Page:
It’s easy to forget that one of the reasons Theresa May called the snap election was to stop a second independence referendum.
The Tories have the wind in their sails from successfully rebranding as the defenders of the union. They are buoyed by opinion polls and electoral gains in the last 12 months.
But the Tory revival is grossly exaggerated.
Nevertheless, with the unionist vote apparently consolidating behind them we need to ensure that the focus of the All Under One Banner independence march on 3 June is to end Tory rule.
Around 100 people met in Glasgow last Saturday to organise the march.
Coaches are booked from all over Scotland. Last year’s demo had around 10,000 people—this one is expected to be bigger. It’s an ideal chance to make independence a central issue just before 8 June.
But opposition to austerity and racism, scrapping Trident, war and welcoming refugees and immigrants to Scotland have to be central to the independence campaign.
The Scottish National Party (SNP) has refused to support the march but thousands of SNP members will. While the party has positively opposed war and racism, its record in opposing austerity has been far from successful.
Scotland has some of the biggest levels of poverty and inequality in Britain.
If a campaign for a second referendum is to be successful and lead to the ending of austerity and racism then it needs a mass movement, separate from the SNP, to be built.
The All Under One Banner march is a valuable start.
Blocking a second referendum does Labour no favours in Scotland
Scottish Labour leader Kezia Dugdale has vowed that only Labour can beat the Tories at Westminster and defeat the Scottish National Party (SNP).
On both counts she’s probably right.
But the words “Labour opposes a second Scottish independence referendum” will corrode the class-based enthusiasm there is in Scotland for Jeremy Corbyn’s left wing manifesto.
It's foolish because independence is seen as a route out of austerity by many Scots and denies Holyrood's democratic majority for a second referendum.
And it lets the SNP off the hook. It has risen to dominance off the back of its claim to be “anti-austerity” while driving through cuts. It cannot hide behind blaming Westminster forever.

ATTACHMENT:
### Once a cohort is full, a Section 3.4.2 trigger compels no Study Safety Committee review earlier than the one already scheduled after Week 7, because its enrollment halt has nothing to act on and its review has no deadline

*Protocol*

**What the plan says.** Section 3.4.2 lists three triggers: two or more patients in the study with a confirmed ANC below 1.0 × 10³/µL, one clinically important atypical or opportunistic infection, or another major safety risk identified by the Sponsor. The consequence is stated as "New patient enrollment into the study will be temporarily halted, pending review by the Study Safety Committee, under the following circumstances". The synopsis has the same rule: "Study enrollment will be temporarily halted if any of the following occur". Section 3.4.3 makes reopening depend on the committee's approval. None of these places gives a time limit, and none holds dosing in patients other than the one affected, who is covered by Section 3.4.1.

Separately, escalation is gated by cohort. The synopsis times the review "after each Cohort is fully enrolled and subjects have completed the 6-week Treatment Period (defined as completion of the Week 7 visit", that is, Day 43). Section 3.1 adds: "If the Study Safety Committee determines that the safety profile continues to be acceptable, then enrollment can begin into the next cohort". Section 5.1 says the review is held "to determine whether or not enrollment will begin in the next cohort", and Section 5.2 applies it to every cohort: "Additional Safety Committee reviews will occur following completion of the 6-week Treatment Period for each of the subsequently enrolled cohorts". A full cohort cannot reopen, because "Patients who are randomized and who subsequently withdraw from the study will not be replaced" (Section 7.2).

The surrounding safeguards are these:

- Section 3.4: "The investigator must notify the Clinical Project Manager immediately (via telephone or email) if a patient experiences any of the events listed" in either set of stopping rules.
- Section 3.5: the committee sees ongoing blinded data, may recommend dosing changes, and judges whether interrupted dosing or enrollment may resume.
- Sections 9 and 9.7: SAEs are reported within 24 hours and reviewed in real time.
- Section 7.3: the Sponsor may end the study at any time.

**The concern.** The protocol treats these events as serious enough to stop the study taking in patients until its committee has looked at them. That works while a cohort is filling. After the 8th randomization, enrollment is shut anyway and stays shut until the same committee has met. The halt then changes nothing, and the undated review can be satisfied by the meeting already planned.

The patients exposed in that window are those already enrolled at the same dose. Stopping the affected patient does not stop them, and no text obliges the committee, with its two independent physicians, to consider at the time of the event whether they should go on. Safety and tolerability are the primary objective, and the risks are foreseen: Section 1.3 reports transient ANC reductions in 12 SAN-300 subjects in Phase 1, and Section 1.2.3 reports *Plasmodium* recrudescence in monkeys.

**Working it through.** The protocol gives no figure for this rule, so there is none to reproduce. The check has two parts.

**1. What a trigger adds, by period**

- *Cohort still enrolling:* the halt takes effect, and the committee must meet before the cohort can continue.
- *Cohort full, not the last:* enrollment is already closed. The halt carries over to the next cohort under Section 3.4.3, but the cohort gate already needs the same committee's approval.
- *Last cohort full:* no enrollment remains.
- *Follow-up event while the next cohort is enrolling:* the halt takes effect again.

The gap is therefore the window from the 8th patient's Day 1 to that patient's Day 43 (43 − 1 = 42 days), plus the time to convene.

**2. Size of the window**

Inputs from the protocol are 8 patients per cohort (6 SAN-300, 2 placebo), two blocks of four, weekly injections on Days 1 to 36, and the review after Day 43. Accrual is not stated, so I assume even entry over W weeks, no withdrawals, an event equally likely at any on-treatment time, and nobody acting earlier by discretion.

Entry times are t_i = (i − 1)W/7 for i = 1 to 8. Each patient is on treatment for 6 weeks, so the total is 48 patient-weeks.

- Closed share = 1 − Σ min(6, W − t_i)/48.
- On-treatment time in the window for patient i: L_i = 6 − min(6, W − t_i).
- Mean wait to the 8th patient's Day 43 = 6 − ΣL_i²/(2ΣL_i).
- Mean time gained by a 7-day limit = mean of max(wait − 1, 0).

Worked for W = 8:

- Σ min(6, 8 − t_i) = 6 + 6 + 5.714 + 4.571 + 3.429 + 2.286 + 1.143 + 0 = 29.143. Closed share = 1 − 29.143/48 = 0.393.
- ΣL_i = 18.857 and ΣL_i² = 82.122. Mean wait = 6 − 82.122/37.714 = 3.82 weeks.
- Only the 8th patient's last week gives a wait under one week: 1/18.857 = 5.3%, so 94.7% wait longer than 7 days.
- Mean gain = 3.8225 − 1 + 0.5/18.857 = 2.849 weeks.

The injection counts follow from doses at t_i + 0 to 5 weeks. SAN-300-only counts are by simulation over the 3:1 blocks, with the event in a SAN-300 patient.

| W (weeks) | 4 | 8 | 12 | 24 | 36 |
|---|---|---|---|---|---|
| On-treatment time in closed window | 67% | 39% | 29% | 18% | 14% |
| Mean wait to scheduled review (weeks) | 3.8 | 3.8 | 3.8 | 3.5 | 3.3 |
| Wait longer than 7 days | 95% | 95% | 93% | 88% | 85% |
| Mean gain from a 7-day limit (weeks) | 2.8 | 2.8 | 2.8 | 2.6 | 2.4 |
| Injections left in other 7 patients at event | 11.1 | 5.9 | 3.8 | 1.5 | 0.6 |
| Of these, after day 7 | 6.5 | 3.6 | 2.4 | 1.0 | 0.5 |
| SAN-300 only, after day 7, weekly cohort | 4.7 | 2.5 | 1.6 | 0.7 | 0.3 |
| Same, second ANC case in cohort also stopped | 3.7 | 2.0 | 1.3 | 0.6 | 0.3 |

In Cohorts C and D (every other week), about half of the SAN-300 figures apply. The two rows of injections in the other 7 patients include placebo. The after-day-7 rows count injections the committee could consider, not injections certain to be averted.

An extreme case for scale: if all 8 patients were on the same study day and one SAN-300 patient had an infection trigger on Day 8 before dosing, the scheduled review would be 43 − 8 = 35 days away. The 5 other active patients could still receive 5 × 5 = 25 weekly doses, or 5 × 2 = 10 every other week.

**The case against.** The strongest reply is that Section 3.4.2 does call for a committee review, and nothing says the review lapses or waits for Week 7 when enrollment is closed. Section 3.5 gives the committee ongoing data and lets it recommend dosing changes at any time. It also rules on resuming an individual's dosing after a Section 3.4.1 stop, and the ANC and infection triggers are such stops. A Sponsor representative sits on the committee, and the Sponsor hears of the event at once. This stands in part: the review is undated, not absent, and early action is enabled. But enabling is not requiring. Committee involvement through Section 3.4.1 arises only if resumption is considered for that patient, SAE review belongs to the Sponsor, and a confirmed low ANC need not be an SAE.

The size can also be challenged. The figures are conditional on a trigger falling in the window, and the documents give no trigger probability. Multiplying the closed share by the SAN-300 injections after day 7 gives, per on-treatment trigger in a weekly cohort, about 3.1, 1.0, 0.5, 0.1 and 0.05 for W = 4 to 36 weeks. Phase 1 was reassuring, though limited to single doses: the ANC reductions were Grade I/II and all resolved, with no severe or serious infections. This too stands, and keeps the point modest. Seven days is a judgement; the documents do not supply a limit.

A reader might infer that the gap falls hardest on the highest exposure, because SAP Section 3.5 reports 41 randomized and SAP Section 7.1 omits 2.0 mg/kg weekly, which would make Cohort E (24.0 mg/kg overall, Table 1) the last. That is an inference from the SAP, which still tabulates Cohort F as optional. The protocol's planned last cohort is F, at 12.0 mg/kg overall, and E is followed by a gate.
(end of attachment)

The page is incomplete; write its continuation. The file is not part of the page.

The college lecturers’ strikes show how vulnerable the SNP is when unions challenge it industrially and politically.
The SNP can take credit for maintaining some (Labour) social policies and mitigating the impact of some Tory cuts. Yet claims that it somehow inspired Corbyn's manifesto are ludicrous.
Socialist Worker must have missed the SNP renationalising Scotrail!
Labour's manifesto is well to the left of the SNP but without a shift on independence it won’t give it the boost that it could. And those in Labour cheering recent Tory advances—supposedly against the SNP and independence, but actually mostly at their own expense—sow the seeds of further demise.
Labour lost 40 seats in the last general election but Dugdale’s claim that her party “lost out” in 2015 “because people who wanted to stop the nationalists voted for different parties” is not credible.
The SNP's 2015 landslide was a protest vote, fuelled by a bitter desire to punish Labour's pact with the Tory British state that bullied and frightened voters in the 2014 independence referendum.
But now we’re seeing Project Fear II with the orchestrated campaign against Corbyn.
The SNP is a pro business nationalist party that’s cultivated left credentials but it has some decent left wingers—just like Labour does. Socialists have to focus on the struggle and urge people to vote for the most left wing candidate in their constituency.
On 9 June we’ll still need to build forces to fight racism and austerity—and mobilise for independence.